Alpert, G. P., Smith, M. R., Kaminski, R., Fridell, L., MacDonald, J., & Kubu, B. (2011). Police use of force, Tasers and other less-lethal weapons (No. NCJ 232215). National Insitute of Justice. Retrieved June 5, 2015 from http://www.ecdlaw.info/outlines/11--05%20NIJ%20Force%20Research%20Report.pdf

Civil liability for use of  deadly force – part three: Supervisory liability and negligent/accidental act. (2008). Americans for Effective Law Enforcement (AELE) Monthly Law Journal. Retrieved 5, 2015 from http://www.aele.org/law/2008LRJAN/2008-1MLJ101.pdf

Do politically correct police tactics threaten public safety? #486-487. (2007, May 7). Retrieved June 5, 2015 from http://www.fulldisclosure.net/2007/05/do-politically-correct-police-tactics-threaten-public-safety/

Dudley, W. (1991). Police brutality. San Diego, CA: Greenhaven Press.

Geller, W. (1996). Police violence: Understanding and controlling police abuse of force. New Haven, CT: Yale University Press.

Johns, E. (2012). Police brutality: A lifelong learning process. Retrieved June 6, 2015, from https://www.fdle.state.fl.us/Content/getdoc/bf52c8f8-b78d-40fd-ad88-c3e425c47b28/Johns.aspx
MacDonald, H. (2003, Autumn). Chief Bratton takes on L.A. City Journal. Retrieved June 5, 2015 from http://www.city-journal.org/html/13_4_chief_bratton.html

National Institute of Justice. (2013). Racial profiling. Retrieved online from http://nij.gov/topics/law-enforcement/legitimacy/pages/racial-profiling.aspx

Perkins, R. (n.d.). Separating municipal liability from supervisory liability in section 1983 Excessive force suits. Retrieved June 5, 2015 from http://federalism.typepad.com/crime_federalism/files/R.Perkins.Sec.1983.Paper.pdf

Rainey, J. (1993, September 29). Final suit over LAPD’s use of chokehold settled. Los Angeles Times. Retrieved June 5, 2015 from http://articles.latimes.com/1993-09-29/local/me-40159_1_police-officer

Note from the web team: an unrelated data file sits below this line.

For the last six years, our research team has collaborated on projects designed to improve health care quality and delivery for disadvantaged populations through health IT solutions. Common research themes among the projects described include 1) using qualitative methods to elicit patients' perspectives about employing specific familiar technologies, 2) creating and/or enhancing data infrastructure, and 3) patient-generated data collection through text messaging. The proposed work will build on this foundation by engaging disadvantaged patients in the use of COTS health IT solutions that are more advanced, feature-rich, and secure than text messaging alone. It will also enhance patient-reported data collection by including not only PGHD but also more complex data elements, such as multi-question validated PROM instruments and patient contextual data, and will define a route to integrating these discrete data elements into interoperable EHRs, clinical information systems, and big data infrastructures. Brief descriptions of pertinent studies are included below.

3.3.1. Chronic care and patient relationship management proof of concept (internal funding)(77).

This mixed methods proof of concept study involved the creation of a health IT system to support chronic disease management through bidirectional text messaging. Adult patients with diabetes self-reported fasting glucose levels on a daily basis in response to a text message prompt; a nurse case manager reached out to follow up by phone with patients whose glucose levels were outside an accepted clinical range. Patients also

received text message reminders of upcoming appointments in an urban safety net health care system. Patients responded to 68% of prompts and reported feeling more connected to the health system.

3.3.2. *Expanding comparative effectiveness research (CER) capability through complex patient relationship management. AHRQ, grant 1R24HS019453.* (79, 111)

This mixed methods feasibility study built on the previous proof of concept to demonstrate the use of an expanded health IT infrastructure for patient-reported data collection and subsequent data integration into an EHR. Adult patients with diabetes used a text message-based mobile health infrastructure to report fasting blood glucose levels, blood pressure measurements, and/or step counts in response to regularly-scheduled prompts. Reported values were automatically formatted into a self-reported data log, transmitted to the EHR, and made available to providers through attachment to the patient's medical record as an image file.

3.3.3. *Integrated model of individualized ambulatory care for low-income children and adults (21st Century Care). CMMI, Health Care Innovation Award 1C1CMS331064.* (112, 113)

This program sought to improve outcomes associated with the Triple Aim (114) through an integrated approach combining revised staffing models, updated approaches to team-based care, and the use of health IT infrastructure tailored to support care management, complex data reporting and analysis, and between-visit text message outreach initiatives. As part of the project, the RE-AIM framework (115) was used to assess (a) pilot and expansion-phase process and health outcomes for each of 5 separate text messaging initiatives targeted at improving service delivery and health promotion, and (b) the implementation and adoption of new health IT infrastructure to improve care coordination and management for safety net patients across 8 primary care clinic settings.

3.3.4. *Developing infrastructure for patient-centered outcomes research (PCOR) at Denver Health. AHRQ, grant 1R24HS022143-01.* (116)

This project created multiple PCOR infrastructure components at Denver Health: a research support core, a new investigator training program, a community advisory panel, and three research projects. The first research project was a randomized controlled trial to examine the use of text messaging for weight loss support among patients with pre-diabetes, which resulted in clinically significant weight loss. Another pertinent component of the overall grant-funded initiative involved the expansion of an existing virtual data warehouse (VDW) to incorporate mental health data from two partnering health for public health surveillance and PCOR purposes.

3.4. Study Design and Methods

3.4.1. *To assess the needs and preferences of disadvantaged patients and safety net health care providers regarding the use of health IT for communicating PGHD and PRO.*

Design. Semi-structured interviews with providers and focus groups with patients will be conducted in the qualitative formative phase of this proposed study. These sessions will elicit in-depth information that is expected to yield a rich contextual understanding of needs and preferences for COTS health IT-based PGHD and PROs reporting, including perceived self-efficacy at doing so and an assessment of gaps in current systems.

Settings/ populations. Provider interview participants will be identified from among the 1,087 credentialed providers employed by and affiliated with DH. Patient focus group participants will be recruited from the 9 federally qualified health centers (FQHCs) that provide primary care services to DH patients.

South University Online. (2015). MCJ6401 Critical/Controversial Issues: Law Enforcement: Case 1: The Rodney King Incident and the Los Angeles Police Department (LAPD). Retrieved June 5, 2015 from myeclassonline.com

Wittie, M. C. (2011). Police use of force. Politics, Bureaucracy & Justice, 2(2). Retrieved June 5, 2015 from http://www.wtamu.edu/webres/File/Academics/College%20of%20Education%20and%20Social%20Sciences/Department%20of%20Political%20Science%20and%20Criminal%20Justice/PBJ/2011/2n2_03Wittie.pdf


One problem with force escalation on an incremental, or "plus one" basis is that it places both the officer and the suspect in greater danger with each level of escalation.  My personal opinion is that in the extreme case it can encourage suspects to resist, as they attempt to game the arresting officer's level of commitment to the encounter.

Going back to Rodney King, since the use of the chokehold as a control method had been banned, the option left to the officers was the baton, which as Group 3 pointed out, the officers thought they were acting in accordance with law in using.  In the trial, the judge found that only the last 6 baton strikes were illegal.

Had the officers been able to use the chokehold, would the encounter have been less brutal?  After the King incident, LAPD reconsidered the issue, "considering reviving a form of the chokehold--effectively banned nine years ago--as a safer tool than the baton in subduing combative suspects in non-life-threatening situations" (
Rohrlich, 1991, para. 1).

The problem, of course, is that EVERY use of force method presents risks of injury and death.  People have died in baton beatings, they have died from chokeholds, people have died from Tasers, they have died from rubber rounds, and they have died from pepper spray.  There is no such thing as a 100% non-lethal option.  And yet, police must use force in the performance of their duty.  Ergo, there will always be deaths resulting from the "non-lethal" subdual of suspects.